As Babcock & Brown carries on its negotiations with Germany's HypoVereinsbank over what the company calls “a deposit of material amount” that has been frozen, the impact of the liquidity crunch for its 12 listed satellite funds is likely to be minimal, according to a person familiar with the matter.
“It really is business as usual for those funds,” the person said.
Babcock issued a request Thursday for a trading halt of its shares on the Australian Stock Exchange while the company works to resolve a dispute with one of its lenders, German UniCredit subsidiary HypoVereinsbank. The bank has frozen Babcock & Brown's deposits, reportedly more than A$100 million (€50 million; $63 million), in fear that it won’t be paid back its outstanding loans.
HypoVereinsbank is part of a syndicate of 25 banks that provided Babcock & Brown with a A$2.8 billion three year loan facility, which in June was renegotiated to remove a market capitalisation covenant in exchange for a higher lending margin.
“Whether or not Babcock will survive this crisis depends on the banks,” John Heagerty, an analyst for ABN AMRO who covers Babcock & Brown previously told InfrastructureInvestor.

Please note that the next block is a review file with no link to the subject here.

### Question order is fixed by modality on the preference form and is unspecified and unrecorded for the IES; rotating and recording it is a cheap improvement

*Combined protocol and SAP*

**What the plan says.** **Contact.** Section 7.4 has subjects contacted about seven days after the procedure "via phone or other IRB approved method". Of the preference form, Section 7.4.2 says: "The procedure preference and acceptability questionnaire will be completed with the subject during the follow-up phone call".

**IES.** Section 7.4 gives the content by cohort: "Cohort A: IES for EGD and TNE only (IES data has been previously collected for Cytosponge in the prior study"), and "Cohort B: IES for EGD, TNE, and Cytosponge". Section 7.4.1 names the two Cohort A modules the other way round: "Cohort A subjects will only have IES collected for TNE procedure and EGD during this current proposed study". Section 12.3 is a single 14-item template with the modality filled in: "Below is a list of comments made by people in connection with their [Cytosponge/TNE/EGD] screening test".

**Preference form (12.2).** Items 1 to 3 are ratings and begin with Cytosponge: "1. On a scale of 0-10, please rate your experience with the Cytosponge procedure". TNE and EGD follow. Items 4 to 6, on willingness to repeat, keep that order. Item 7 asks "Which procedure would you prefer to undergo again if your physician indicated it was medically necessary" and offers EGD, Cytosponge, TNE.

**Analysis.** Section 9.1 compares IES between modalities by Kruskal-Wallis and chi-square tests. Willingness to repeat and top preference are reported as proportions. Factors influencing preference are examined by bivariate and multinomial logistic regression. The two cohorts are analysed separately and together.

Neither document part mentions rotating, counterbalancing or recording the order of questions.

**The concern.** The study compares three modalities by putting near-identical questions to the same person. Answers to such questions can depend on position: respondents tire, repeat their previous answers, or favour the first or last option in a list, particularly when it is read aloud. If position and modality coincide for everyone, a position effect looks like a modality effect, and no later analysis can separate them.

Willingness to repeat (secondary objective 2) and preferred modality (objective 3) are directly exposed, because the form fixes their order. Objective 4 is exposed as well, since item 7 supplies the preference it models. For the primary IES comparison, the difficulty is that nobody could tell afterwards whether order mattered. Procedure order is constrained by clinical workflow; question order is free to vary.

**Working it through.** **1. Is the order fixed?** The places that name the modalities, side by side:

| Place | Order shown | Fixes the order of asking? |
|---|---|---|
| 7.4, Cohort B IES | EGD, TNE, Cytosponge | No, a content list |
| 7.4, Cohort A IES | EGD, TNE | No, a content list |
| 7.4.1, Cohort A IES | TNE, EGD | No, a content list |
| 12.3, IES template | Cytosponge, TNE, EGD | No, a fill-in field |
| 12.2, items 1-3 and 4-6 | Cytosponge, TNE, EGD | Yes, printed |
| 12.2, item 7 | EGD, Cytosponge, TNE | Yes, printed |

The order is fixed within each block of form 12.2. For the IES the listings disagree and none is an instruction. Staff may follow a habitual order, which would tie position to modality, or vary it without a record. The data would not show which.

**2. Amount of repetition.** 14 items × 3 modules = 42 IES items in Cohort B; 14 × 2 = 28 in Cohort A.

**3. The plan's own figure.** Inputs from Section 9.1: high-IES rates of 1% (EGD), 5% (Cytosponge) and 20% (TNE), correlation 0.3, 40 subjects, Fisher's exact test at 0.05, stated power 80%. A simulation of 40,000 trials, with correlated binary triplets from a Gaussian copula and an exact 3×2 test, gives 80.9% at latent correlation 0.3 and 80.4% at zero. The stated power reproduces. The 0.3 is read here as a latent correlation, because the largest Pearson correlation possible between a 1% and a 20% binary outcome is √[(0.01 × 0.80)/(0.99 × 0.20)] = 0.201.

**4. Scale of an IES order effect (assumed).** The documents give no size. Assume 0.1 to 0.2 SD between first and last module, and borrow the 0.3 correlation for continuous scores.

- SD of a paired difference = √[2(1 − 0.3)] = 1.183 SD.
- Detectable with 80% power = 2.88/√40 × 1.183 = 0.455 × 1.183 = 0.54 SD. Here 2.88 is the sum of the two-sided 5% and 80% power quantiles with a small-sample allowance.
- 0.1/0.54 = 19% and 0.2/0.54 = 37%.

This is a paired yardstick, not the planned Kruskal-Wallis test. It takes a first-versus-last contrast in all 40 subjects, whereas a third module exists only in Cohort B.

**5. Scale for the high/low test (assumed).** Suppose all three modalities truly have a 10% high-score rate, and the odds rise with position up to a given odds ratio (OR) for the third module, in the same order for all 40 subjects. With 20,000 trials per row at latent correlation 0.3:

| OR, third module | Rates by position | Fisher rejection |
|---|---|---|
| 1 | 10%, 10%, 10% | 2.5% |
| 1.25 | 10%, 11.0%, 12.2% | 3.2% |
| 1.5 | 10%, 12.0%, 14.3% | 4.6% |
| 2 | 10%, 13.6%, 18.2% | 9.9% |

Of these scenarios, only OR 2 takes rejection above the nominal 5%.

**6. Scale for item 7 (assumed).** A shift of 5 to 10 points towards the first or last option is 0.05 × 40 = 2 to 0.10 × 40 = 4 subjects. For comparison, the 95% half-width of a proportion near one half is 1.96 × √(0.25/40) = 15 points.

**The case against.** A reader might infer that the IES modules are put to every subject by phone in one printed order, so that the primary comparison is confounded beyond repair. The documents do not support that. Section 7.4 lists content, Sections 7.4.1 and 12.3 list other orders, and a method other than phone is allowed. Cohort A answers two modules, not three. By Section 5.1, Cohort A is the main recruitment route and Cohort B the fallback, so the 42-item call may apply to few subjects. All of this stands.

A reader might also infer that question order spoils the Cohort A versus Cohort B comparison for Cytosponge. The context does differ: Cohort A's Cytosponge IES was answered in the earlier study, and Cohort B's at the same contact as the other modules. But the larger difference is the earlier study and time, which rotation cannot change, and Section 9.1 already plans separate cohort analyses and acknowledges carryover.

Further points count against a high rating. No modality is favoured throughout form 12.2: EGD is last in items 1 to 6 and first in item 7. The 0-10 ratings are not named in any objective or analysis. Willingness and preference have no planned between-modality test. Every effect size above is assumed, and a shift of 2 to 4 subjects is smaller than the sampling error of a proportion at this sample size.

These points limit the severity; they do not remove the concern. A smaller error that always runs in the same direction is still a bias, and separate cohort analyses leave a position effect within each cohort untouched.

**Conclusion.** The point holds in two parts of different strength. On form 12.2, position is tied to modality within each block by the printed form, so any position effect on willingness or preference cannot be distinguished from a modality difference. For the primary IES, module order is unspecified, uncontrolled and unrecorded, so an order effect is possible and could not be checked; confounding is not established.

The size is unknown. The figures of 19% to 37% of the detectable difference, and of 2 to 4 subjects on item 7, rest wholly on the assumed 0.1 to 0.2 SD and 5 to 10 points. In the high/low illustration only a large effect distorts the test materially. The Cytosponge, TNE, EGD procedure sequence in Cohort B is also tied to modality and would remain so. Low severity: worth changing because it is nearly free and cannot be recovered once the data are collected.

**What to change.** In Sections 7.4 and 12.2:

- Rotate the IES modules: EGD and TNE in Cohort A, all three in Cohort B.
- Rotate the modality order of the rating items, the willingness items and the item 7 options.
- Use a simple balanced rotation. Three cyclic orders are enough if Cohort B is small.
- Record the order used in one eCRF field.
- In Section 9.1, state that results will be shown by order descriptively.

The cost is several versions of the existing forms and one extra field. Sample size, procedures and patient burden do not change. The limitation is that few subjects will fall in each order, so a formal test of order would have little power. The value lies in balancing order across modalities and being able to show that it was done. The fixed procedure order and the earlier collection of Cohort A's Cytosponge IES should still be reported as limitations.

In the event that Babcock & Brown should default on its total A$3.1 billion corporate debt or be taken into receivership or administration, the listed entities can simply internalise their management agreements with the Sydney based infrastructure specialist, the source said.
Recently, Babcock & Brown Capital announced plans to bring its management in-house in exchange for a payment of A$32.5 million to Babcock & Brown.
Alternatively, the satellite funds may also seek a third party buyer for the management agreements, as Babcock & Brown Communities already has.
As of October, Babcock & Brown had A$36.7 billion of infrastructure assets under management. Under the firm’s amended restructuring plan announced Tuesday, it will retain its management agreements with the funds that manage those assets.
This includes listed funds Babcock & Brown Infrastructure, Babcock & Brown Wind Partners, Babcock & Brown Power and Babcock & Brown Public Partnerships as well as the unlisted €2.2 billion Babcock & Brown European Infrastructure Fund and the unlisted Babcock & Brown Infrastructure Fund North America.
A future unlisted infrastructure fund planned for Asia will also continue under Babcock & Brown’s operations, while all other satellite funds will be divested.
As employees of Babcock & Brown’s satellite funds also sit on its payroll, these divestitures will primarily account for the company’s planned decrease in headcount from 1,450 to 600 in the next two years, the person said.
“When we restructure, we will have just infrastructure and support staff,” the person said.